Hmm, I took a look at LLVM and the scheduling model is indeed the same for A53 and A55, but A55 should enable instruction generation for the various extensions introduced since v8.0. I can believe that for spec 2006 8.1 atomics/SQRDMLAH/fp16/dot product/etc. instructions don't get generated.

    It looks like not much attention has been paid to tweaking the LLVM backend for more recent big cores than A57, beyond getting the features right for instruction generation, so I can believe cortex-a53 still ends up within a couple of percent of more specific tuning. Probably means there's more work to be done on LLVM.

    If it is easy to test I think it would be interesting to try cortex-a57, or maybe exynos-m4 tuning on a77 because these targets do seem to unroll more aggressively than other cortex-X targets with the current LLVM backend.
    I made a toy example on godbolt: https://godbolt.org/z/8i9U5- , though for this particular loop I think a77 would have the vector integer MLA unit saturated with unroll by 2 (and is probably memory bound!), still the other targets would seem more predisposed to exposing instruction level parallelism.
    Reply
  • Andrei Frumusanu - Tuesday, December 17, 2019 - link

    I pointed out to Arm that there's not much optimisations going on in terms of the models, but they said that they're not putting a lot of effort into that, and instead trying to optimise the general Arm64 target.

    I tested the A57 targets in the past, I'll have a look again on things like the M4 tuning over the coming months as I finally get to port SPEC2017.
    Reply
  • Quantumz0d - Monday, December 16, 2019 - link

    Sigh another comment on the x86 vs A series. Why dont people understand running an x86 code on ARM will have a massive impact in performance ? How do people think a fanless BGA processor with sub 10W design beat an x86 in realworld just because it has Muh Benchwarrior ? There are so many possible workloads from SIMD, HT/SMT, ALU.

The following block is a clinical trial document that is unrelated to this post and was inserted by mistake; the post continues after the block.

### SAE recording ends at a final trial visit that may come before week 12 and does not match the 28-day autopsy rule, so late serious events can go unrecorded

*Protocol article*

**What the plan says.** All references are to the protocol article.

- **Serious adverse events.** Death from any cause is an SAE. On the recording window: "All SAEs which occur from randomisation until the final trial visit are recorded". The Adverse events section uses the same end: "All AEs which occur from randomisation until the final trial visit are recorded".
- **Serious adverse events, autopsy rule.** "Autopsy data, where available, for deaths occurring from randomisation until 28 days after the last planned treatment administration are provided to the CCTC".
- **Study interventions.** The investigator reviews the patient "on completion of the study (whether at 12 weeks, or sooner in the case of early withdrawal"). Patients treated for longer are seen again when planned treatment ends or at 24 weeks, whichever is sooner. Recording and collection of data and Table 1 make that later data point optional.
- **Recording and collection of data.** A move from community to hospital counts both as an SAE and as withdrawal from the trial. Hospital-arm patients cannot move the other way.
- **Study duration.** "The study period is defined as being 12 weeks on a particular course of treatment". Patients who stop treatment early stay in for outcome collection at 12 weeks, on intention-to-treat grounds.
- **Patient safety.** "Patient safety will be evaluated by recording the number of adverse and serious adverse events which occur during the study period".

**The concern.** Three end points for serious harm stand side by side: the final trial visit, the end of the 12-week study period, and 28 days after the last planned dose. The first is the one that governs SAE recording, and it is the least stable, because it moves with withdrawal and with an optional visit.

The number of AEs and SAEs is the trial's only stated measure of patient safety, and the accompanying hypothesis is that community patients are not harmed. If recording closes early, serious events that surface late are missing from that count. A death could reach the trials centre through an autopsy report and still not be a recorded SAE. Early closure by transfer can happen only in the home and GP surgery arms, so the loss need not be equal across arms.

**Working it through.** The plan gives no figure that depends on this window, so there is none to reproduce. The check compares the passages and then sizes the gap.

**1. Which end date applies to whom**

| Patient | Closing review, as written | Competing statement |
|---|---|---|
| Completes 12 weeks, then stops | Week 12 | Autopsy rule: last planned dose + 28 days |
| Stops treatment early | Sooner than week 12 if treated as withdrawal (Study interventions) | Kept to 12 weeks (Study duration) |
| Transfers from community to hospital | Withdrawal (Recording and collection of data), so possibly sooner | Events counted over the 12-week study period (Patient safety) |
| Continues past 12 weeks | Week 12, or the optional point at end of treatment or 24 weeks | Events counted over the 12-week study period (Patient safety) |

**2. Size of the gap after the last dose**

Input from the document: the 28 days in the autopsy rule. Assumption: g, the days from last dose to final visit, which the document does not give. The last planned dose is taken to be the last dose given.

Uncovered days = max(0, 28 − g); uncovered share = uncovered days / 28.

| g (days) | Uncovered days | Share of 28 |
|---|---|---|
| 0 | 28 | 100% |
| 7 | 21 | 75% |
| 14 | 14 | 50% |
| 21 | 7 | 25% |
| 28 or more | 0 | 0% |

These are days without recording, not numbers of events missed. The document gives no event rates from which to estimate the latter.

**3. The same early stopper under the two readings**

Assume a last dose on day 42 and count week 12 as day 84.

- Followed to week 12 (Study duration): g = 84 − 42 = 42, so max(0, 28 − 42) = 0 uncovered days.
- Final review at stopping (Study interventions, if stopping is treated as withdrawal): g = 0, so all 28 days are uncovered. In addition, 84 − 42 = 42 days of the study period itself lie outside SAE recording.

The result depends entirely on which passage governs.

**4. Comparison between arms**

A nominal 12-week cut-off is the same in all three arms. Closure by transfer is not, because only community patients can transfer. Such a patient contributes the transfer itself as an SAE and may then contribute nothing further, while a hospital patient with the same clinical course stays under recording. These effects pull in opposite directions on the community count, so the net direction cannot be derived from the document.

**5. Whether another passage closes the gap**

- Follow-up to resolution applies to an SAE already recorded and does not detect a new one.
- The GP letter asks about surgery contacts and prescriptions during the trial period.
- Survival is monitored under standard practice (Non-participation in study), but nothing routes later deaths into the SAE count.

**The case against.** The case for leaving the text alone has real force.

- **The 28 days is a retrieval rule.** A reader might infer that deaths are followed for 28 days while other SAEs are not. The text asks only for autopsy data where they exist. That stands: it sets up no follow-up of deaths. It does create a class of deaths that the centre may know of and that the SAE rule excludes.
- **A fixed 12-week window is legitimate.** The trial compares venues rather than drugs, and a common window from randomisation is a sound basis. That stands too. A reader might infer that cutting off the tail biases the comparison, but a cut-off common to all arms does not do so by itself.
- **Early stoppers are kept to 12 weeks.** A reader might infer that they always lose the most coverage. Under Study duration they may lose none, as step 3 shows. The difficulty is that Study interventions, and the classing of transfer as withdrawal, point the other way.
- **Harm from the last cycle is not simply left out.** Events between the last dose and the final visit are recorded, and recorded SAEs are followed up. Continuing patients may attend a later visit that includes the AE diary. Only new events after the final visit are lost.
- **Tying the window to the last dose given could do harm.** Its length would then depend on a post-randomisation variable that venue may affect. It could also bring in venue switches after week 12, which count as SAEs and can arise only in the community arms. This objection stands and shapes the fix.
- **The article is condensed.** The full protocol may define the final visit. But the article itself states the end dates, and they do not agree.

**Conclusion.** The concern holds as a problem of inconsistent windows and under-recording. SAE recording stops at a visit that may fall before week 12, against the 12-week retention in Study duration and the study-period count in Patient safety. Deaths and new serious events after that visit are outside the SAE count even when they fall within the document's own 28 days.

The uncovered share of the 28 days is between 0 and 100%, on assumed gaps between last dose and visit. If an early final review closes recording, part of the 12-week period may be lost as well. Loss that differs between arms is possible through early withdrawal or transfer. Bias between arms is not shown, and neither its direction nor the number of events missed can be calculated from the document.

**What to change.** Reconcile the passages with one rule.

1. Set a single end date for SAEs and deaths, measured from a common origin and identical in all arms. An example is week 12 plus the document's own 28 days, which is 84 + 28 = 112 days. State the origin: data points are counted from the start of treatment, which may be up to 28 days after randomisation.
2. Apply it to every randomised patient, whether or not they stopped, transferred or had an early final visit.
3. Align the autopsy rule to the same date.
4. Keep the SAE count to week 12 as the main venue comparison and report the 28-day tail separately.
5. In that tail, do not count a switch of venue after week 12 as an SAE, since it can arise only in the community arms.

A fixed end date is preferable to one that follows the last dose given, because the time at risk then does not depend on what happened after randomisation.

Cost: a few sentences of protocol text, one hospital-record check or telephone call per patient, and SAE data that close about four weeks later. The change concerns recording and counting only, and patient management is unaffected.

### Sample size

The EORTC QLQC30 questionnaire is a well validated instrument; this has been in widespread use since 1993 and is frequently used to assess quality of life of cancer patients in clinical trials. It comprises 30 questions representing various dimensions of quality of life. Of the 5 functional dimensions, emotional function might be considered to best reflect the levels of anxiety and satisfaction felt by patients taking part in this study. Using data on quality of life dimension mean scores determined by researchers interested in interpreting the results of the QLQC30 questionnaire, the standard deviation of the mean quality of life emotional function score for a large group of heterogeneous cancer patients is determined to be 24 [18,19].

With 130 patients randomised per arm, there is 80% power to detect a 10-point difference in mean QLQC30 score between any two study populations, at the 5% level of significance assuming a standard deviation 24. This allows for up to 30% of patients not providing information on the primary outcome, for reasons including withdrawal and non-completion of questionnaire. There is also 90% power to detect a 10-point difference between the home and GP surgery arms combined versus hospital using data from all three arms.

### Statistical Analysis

Having scalability is also the key. Look at x86 AMD and Intel how they do it by making a Large Wafer and having multi SKUs with LGA/PGA (AM4) sockets allowing for maximum robustness.

    ARM is all about efficiency and economical bandwidth and it won't scale like x86 for all workloads. If you add AVX its dead. And Freq scaling with HT/SMT. Add the TSMC N7 which is only fit for mobile SoCs. Ryzen don't scale much into clocks because of this limitation.

    ARM is always Custom if you see as per Vendor. Its bad. Look at MediaTek trash no GPL policy. Huawei as well. Except QcommCAF and Exynos. Its a shame that TI OMAP left.
    Reply
  • Andrei Frumusanu - Monday, December 16, 2019 - link

    > Why dont people understand running an x86 code on ARM will have a massive impact in performance ?

    Nobody even mentioned anything regarding this, you're going off on a nonsensical rant yet again. For once, please keep the comments section level-headed.
    Reply
  • Quantumz0d - Monday, December 16, 2019 - link

    What ? Its a genuine point. ARM based 8c processors Windows machines like Surface Pro X can only emulate 32bit x86 code. 64bit isnt here and running both emulation will have am impact (slow) That's what I mean. They need native code to run and rival.

    Rant ? Benches = Realworld right. How come a user is able to see an OP7 Pro breeze through and not lag and offer shitty performance vs an iPhone ? I saw with my own OP3 downclocked on Sultan ROM due to the high clockspeed bug on 82x platform not just me, So many other users. GB score and benches do not only mean performance esp in ARM arena.

    Except for bragging rights, This is pure Whiteknighting.
    Reply